Negative Utilitarianism

  • Created by: Charlotte
  • Created on: 11-04-13 15:47

Negative Utilitarianism

Act & rule utilitarians: happiness and suffering are symmetrical

Just as important to increase happiness as it is to reduce unhappiness.

Austrian philosopher - Karl Popper DISAGREED. 

  • Rejected classical utilitarianism, proposed negative utilitarianism.
  • Negative utilitarians belive the state should act to minimise suffering.
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Karl Popper

Popper said: 

  • Easier to determine the causes of suffering than it is to determine the causes happiness. 
  • Easier to minimise suffering than to maximise happiness.
  • Suffering has a ceiling, happiness is an elastic concept -> always possible to make a happy man HAPPIER
  • Possible to reduce suffering to the point where they are no longer suffering. 
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Negative Utilitarianism

Popper -> classical utilitarianism was utopian

In Utilitarianism the state is ultimately responsible for identifying and solving problems.

'Those who promise us paradise on earth never produce anthing but hell'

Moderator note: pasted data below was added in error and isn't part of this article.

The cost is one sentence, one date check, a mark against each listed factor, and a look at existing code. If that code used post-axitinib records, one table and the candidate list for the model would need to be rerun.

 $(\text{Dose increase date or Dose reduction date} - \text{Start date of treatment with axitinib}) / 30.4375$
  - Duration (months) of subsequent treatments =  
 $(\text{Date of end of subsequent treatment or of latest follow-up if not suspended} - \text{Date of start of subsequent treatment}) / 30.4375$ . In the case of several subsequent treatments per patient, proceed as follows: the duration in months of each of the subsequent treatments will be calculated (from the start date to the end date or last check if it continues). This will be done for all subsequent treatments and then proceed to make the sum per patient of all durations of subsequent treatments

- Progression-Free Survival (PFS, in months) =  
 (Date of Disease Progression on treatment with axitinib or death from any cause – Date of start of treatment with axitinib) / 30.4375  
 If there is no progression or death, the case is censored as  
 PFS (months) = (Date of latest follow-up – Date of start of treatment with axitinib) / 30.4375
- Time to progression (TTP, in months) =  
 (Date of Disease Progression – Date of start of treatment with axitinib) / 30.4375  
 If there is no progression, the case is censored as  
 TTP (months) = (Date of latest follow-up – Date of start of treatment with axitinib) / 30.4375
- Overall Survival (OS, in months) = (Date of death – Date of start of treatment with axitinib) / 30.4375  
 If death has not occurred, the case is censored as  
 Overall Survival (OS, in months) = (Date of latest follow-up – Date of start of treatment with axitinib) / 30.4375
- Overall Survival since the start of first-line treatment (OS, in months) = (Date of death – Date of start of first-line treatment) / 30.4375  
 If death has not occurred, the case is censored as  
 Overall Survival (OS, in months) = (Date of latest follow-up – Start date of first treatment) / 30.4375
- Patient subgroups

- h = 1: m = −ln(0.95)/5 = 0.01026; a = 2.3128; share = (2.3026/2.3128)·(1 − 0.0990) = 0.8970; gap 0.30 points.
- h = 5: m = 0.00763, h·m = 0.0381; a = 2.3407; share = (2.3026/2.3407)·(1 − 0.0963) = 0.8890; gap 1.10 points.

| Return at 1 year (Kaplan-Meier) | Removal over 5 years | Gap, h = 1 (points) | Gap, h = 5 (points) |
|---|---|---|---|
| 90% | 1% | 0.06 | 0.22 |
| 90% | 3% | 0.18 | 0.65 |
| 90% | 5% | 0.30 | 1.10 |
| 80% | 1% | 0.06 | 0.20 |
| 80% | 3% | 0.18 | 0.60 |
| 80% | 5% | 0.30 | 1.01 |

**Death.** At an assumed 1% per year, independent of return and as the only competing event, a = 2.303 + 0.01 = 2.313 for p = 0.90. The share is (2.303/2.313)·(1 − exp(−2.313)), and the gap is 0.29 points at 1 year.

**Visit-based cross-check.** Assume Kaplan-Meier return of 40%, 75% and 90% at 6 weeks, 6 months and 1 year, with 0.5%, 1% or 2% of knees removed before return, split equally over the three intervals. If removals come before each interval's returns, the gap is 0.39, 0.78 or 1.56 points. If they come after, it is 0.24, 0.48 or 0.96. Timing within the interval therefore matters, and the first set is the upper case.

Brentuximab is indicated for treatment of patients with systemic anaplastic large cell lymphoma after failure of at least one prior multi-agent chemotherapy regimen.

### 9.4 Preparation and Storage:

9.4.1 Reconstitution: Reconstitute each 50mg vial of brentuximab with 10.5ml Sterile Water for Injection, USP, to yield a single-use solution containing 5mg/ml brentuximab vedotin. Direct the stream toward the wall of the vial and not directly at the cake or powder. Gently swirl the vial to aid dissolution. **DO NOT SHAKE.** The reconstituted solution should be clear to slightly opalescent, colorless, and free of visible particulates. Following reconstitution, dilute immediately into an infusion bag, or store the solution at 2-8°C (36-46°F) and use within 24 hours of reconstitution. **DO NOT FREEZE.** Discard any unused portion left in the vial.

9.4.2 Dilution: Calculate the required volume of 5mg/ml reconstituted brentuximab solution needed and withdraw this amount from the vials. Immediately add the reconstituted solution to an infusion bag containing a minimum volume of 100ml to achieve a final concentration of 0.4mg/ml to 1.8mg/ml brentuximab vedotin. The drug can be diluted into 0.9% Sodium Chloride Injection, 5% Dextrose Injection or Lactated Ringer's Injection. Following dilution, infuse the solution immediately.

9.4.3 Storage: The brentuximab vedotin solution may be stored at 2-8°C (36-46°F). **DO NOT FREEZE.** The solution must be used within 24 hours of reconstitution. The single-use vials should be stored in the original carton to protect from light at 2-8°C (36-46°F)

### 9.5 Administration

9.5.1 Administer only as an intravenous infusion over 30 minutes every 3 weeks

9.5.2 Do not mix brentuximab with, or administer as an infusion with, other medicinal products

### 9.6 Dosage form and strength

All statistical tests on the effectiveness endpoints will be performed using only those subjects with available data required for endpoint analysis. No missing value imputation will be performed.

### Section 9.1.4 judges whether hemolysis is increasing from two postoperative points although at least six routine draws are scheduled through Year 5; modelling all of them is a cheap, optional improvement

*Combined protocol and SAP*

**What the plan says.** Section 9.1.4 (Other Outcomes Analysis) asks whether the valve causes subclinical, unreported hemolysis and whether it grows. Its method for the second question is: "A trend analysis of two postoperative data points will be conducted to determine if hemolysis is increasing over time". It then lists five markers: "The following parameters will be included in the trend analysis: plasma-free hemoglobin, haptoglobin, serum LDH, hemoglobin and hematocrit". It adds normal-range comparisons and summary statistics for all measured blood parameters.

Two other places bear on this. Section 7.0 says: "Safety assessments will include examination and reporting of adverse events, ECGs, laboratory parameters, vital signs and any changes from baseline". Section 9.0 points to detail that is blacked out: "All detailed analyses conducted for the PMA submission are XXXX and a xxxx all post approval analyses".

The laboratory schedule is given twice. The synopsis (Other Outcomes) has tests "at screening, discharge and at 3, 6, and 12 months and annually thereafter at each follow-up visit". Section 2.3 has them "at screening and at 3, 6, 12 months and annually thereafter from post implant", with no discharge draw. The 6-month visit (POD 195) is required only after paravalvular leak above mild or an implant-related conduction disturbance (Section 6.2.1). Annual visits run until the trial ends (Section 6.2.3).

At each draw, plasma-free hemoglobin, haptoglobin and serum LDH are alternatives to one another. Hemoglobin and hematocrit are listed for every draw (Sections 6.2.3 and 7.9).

This quote from Popper stated that empty promises never work. 

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Classical & Negative - Differences

Negative Utilitarians - REJECT that happiness & suffering are symmetrical

Act & Rule Utilitarians - state should act to MAXIMISE happiness.

Negative Utilitarians - state should act to MINIMISE suffering

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Realisation of the negative utilitarian ideal of a world from suffering would entail EXTERMINATION of mankind - unrealistic

Negative utilitarian ideal - suffering eradicated in society. However suffering may be good for us. 

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Is suffering desirable?

'Happiness is beneficial for the body, but it is suffering that develops the powers of the mind'                                                                                                                  - Marcel Proust.

'The only way into truth is through one's own annihilation; through dwelling a long time in a state of extreme and total humiliation.'                                             - Simone Weil. 

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Hedonistic Paradox

Many philosophers, including Peter Singer, have identified that the harder we look for happiness the more elusive it seems - this is termed the hedonistic paradox

'Most men pursue pleasure with such breathless haste that they hurry past it.'     -Friedrich Nietzsche. 

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